The Logistics of Bicycle Commuting

The next piece of the bicycle commuting puzzle is logistical. How are you going to get to where ever it is you plan to go? What will you do with your bike when you get there? These questions are liable to arise when you start to seriously consider the possibility of bicycle commuting. But do not fear, once you have sorted through these questions a handful of times, they will become second-nature. So don’t let the logistics scare you away from bicycle commuting; embrace them! Bicycle commuting is a pleasant and rewarding way to get around.

The Route

Finding a good route is important, and it may take more than one ride to figure out what the best route is in a given situation. Although I have two “traditional” commute routes, sometimes I like to mix-it-up a bit depending on my mood, the weather, the traffic, errands, and so-on. Some commutes are more complicated than others depending on where you live, where you work, the things in between (like the topography, weather, road/ trail network, etc.), the amount of time you have, and to some degree, on the type of bike(s) at your disposal. For example, if there is a trail network between your house and workplace, and if you have an off-road worthy bike available for commuting, you might decide to take the roads one way and trails the other. In most urban environments, there are usually multiple route possibilities to choose from, which can actually make things a bit confusing for the first-time bike commuter.

In some cases, the commute route might be totally obvious, with one logical route to use. However, some routes are a bit more complicated, so as you are in the process of selecting a bike route, there are a few key features that I recommend you look for:

Keep It Legal

Don’t select a route that utilizes major interstates, freeways, expressways, parkways and the like, which may not have shoulders or bike lanes, and which may be illegal to ride on. In some cases, if a road of this sort has a wide shoulder (5 – 10 feet) and you are constrained to use it, then go ahead and do so, but stay alert and only use it for as long as you absolutely have to. Even if you have to ride a bit out of the way, it is usually worth it to avoid these sorts of roads.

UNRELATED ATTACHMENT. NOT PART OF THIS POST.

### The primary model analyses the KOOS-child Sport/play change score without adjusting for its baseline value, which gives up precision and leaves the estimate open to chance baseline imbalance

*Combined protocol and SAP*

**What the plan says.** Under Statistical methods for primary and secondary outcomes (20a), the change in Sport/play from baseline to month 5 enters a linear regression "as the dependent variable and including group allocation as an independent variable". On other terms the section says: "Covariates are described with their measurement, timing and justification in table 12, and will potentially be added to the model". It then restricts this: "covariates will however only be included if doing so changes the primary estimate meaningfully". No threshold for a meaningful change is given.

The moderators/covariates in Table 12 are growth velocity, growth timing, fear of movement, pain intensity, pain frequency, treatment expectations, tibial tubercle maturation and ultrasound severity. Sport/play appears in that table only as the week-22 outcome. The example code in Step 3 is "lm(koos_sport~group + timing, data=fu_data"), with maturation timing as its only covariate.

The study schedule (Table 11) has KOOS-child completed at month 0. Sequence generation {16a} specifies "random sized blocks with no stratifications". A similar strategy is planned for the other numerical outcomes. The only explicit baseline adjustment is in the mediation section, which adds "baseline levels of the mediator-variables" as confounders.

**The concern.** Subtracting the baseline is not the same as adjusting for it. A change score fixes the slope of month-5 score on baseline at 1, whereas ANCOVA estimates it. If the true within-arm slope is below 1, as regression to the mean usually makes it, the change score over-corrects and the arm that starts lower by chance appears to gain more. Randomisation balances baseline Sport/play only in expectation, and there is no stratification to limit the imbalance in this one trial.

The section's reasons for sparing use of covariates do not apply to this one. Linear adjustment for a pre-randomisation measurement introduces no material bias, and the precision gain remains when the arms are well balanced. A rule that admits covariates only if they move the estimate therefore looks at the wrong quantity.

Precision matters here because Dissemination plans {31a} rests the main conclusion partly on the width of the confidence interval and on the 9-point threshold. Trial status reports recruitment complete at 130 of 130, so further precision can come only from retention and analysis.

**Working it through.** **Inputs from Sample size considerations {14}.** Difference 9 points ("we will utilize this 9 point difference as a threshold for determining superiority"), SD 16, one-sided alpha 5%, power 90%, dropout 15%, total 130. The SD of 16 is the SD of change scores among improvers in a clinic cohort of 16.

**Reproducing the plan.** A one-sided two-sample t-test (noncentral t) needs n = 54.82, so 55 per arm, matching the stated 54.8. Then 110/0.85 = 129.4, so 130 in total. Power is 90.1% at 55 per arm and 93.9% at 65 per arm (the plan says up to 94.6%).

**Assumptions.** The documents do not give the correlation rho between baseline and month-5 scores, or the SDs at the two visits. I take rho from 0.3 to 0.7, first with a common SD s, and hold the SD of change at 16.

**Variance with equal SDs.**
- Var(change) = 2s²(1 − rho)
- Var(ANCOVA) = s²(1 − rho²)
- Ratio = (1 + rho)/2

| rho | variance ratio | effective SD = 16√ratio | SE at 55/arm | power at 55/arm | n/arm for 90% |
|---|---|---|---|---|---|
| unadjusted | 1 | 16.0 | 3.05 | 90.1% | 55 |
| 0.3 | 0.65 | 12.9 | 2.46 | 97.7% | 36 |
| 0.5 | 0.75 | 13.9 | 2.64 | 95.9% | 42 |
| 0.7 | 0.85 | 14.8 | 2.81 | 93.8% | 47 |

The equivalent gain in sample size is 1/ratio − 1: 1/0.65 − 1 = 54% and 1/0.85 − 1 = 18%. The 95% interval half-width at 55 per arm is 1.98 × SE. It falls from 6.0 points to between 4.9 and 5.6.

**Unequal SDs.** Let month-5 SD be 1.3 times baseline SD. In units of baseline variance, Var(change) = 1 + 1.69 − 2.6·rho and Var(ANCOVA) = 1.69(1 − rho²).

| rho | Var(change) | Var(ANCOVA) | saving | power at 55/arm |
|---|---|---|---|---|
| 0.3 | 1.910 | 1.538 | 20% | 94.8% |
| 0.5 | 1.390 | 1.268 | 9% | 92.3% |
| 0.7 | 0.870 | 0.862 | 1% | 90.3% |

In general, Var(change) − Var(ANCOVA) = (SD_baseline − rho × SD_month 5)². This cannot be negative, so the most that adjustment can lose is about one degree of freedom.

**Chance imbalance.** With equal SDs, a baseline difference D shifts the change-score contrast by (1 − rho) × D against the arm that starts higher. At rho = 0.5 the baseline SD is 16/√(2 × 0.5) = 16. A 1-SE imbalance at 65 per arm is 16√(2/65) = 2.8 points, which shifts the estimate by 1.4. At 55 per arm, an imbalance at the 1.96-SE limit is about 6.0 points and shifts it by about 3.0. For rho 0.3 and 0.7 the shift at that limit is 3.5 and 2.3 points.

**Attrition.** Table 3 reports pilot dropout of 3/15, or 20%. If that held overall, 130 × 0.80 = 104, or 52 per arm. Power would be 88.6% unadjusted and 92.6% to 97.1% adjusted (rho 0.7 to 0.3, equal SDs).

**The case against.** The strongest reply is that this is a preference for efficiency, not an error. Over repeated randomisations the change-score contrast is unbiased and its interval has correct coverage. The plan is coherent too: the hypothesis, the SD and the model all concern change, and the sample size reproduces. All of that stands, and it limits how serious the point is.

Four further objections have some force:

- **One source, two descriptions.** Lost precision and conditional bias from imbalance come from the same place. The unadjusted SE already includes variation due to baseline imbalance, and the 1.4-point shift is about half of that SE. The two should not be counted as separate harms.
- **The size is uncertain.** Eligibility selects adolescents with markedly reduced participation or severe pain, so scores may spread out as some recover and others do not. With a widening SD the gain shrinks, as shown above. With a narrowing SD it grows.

How heavily trafficked are the potential roads on your route? As I mentioned, I have two bicycle commute routes that I choose from on a regular basis. Both of them go to the same place and are approximately the same distance (though one is a few tenths of a mile longer than the other). The morning route is the shorter of the two (since I tend to run a bit late), and when I leave home, it is usually pretty quiet traffic-wise. However, in the afternoon, it’s a bit more congested, so I opt for the longer route, which is a bit more peaceful. Nonetheless, both routes avoid the large, main road – which runs between my two routes – since the larger road is quite busy and doesn’t have a consistent bike lane. So you may want to alter your route a bit once you learn more about the traffic patterns on it and on any alternative routes.

Bike Lanes and Shoulders

Every road has a shoulder, but what kind of condition is it in? Are there potholes, debris, and other potential crash-inducing or tire-biting nightmares? If you use an online mapping tool to find a route, I suggest doing a test-ride on the route to make sure the road is in decent condition. Ideally, find a route with consistent and well-marked bike lanes or at least a decent shoulder.

Other Cyclists

During your test ride, try to note whether or not you see other cyclists (be they bike commuters, recreational riders, racers, etc). Power in numbers certainly applies to cycling, so the more cyclists on a given route, the more likely that motorists will be on the lookout for cyclists.


If you will be riding at night, it might be helpful to examine the lighting along your potential routes. Even with a good light, it is usually easier to ride on a route that is well-lit. It is also easier to be seen in lighted areas.

Other Infrastructure

In addition to good bike lanes and shoulders, routes with nice cycling infrastructure (such as signage indicating a bike route or to watch for bikes, traffic signals to help cyclists at busy intersections, or even separated bike lanes) are often more pleasant to ride on. Also, look for traffic calming devices (such as speed bumps, chicanes, round-a-bouts, medians, etc.), as motorists may be more alert (though I can’t guarantee they will be calm) when driving on roads with this type of infrastructure.

There are also great opportunities to use online mapping tools to select a route. I highly recommend utilizing one of these tools, but don’t neglect to take a test ride on the route, as it allows you to find some of the intricacies of the route and better prepare for your commute.